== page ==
Over 500,000 children will join the education system this year in their first year of preschool. When these students finish their studies, at least 15 years will have gone by, or more if they decide to go to university. We are talking about the years 2035 to 2040. And, I wonder: what will the world be like then? The truth is that we don’t know.
But what we do know is that the traditional educational system using the same teaching methods as decades ago with a society that is advancing exponentially requires another type of schooling.
In his book The Element, Ken Robinson says that education needs transformation and not standardisation, that it should be personalised and the talents of each and every child discovered. The point at which children’s natural aptitudes meet what they love to do is where their element can be found. Finding this point of convergence should become one of the main objectives of both parents and educators. When you work in your element, it fills you with energy, activates creativity and leads you to produce more and better. It is not uncommon to meet adults who have jobs that don’t make them happy, but who are doing other pursuits and hobbies that could perhaps have become their jobs if when they were children, someone had helped shift this skill into a strength that they could do professionally.
Among these children now starting their schooling, maybe we could find the next Steve Jobs (founder of Apple) or the next Larry Page (creator of Google).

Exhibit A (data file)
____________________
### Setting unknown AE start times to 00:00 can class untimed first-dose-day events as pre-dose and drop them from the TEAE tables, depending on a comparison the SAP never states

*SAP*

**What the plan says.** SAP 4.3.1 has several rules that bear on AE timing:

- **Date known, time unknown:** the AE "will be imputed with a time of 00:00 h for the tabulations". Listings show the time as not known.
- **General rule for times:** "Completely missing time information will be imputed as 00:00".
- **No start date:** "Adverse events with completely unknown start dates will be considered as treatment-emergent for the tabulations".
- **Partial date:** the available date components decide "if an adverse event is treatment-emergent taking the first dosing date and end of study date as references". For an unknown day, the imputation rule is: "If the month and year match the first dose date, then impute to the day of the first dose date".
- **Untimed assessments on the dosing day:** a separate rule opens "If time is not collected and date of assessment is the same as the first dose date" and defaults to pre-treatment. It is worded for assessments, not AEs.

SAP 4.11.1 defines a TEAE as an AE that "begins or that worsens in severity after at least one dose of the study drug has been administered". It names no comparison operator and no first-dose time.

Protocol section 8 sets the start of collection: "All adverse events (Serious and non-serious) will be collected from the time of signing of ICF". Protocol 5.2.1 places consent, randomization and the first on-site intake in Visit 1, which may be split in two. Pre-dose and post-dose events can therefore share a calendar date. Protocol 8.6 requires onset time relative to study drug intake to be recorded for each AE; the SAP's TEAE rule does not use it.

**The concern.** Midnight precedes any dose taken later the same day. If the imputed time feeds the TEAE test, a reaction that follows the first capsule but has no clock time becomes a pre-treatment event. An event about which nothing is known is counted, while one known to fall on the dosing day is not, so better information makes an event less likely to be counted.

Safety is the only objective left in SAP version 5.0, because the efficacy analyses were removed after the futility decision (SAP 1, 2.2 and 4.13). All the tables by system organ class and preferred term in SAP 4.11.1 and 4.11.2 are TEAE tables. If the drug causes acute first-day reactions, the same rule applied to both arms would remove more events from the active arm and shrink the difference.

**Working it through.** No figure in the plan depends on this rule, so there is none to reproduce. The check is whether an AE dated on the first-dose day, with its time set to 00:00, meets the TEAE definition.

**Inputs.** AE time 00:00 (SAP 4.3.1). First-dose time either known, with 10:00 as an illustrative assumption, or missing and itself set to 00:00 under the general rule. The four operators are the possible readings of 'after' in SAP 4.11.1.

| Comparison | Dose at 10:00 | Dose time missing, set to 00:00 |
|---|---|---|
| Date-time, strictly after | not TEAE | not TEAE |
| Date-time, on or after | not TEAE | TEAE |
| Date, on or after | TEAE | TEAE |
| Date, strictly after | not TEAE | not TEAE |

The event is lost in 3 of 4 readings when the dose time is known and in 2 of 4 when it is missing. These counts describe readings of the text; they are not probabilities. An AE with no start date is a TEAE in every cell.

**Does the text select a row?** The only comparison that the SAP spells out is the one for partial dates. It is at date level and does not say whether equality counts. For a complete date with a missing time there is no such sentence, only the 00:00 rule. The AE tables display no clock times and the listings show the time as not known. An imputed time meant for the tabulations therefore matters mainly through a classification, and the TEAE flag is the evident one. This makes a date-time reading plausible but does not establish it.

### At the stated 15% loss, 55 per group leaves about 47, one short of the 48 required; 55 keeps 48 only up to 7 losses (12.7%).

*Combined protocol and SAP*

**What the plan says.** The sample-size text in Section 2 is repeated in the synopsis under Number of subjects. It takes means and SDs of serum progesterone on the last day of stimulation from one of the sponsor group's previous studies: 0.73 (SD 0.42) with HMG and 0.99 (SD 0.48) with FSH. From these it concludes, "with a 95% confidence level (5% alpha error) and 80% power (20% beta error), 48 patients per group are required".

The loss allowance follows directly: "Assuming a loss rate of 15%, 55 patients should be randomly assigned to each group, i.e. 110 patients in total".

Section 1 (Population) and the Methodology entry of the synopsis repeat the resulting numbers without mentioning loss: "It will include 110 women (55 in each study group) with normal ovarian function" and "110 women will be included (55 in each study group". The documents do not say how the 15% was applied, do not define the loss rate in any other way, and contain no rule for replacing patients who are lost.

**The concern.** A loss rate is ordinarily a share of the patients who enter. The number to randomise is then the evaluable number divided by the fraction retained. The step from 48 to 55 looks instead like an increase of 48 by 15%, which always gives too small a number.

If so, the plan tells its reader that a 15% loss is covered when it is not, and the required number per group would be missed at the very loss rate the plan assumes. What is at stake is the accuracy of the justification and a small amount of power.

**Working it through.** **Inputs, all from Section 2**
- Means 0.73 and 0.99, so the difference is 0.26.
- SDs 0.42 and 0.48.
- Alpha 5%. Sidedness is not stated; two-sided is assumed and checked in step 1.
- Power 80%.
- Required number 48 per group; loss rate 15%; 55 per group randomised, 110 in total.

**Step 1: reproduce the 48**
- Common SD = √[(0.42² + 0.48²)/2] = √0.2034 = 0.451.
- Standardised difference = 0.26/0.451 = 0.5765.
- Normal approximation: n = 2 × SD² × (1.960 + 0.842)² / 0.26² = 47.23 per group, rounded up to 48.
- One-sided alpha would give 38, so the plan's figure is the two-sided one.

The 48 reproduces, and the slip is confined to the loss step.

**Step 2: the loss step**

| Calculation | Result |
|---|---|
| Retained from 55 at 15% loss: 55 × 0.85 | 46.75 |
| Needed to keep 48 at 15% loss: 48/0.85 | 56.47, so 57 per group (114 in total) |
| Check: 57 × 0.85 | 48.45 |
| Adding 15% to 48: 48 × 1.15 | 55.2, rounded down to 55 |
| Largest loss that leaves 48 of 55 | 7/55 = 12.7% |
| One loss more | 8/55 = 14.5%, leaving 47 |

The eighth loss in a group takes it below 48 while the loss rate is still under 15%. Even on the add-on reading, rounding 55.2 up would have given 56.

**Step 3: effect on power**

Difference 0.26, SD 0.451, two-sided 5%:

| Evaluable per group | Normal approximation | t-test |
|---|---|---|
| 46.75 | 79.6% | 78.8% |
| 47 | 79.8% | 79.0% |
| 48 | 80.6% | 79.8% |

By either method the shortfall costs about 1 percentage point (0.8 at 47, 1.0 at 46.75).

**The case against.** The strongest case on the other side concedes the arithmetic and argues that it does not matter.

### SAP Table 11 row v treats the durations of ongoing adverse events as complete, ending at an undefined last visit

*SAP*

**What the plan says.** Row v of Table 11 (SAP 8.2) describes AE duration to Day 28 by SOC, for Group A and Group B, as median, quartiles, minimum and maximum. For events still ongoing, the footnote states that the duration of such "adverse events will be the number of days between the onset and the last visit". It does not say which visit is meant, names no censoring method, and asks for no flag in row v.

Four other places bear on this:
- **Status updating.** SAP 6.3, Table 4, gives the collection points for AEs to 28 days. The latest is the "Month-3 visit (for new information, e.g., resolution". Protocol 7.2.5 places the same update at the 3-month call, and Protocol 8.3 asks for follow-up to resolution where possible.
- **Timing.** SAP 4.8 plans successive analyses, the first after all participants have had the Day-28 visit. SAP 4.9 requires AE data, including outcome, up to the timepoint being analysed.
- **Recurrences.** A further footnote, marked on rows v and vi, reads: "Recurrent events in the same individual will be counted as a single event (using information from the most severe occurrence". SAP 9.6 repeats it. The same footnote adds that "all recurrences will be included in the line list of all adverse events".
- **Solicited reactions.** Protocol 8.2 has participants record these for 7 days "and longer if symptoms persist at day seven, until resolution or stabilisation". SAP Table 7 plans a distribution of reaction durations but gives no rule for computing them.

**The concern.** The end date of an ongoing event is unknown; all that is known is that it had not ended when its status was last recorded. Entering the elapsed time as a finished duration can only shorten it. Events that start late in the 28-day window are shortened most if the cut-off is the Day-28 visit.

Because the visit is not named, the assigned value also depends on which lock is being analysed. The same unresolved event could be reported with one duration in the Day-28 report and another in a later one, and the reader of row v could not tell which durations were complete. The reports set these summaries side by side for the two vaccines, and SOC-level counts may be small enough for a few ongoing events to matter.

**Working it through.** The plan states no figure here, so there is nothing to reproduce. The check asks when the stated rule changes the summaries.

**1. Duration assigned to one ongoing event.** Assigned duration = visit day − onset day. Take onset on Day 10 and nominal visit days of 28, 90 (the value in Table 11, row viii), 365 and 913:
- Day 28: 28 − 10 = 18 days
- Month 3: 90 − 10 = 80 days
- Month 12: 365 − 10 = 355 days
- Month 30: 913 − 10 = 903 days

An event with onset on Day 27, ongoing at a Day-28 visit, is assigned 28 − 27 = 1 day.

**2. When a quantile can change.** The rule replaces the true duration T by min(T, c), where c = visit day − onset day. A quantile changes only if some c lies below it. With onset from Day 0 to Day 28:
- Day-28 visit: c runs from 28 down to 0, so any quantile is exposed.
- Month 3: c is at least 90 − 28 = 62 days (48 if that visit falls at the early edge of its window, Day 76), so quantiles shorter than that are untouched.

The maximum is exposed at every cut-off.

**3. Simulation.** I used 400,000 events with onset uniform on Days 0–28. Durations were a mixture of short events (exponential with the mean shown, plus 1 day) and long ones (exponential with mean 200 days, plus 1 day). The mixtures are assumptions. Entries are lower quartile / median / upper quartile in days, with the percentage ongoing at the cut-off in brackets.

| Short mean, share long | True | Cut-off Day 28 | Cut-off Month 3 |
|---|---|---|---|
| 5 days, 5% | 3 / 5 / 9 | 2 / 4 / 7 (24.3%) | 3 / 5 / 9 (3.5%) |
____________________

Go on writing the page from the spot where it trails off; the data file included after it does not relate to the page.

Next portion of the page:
When Larry was asked about what he thought had influenced him in his childhood and developed his capacity for innovation, he answered that having attended a Montessori school when he was little made him very self-taught, with a great capacity to think for himself and take initiative. The design of his offices also reflects that influence, freedom of movement, open spaces…
They find their talents and put them at the service to society.
We don’t all have to be like Jobs or Page, as the main purpose is to find what makes us unique and different. As parents and educators, we often want our children and/ or students to get excellent marks in all subjects, supporting weaknesses and not strengthening talents, to thus attain an excellent average, although a lot of talent is lost along the way.
How do we discover our children’s talents? Paying close attention to what their interests are, observing what their main skills are and how they evolve, letting them try different activities that require different types of abilities (sports, arts, sciences, maths, writing…). With no pressure, just so that they have a good time. During the childhood stage is when they tend to be revealed, as it is when they have greater cognitive and linguistic development.
The process requires time and a lot of patience, as well as much perseverance to ensure that through continuous practice, the talent is converted into a strength.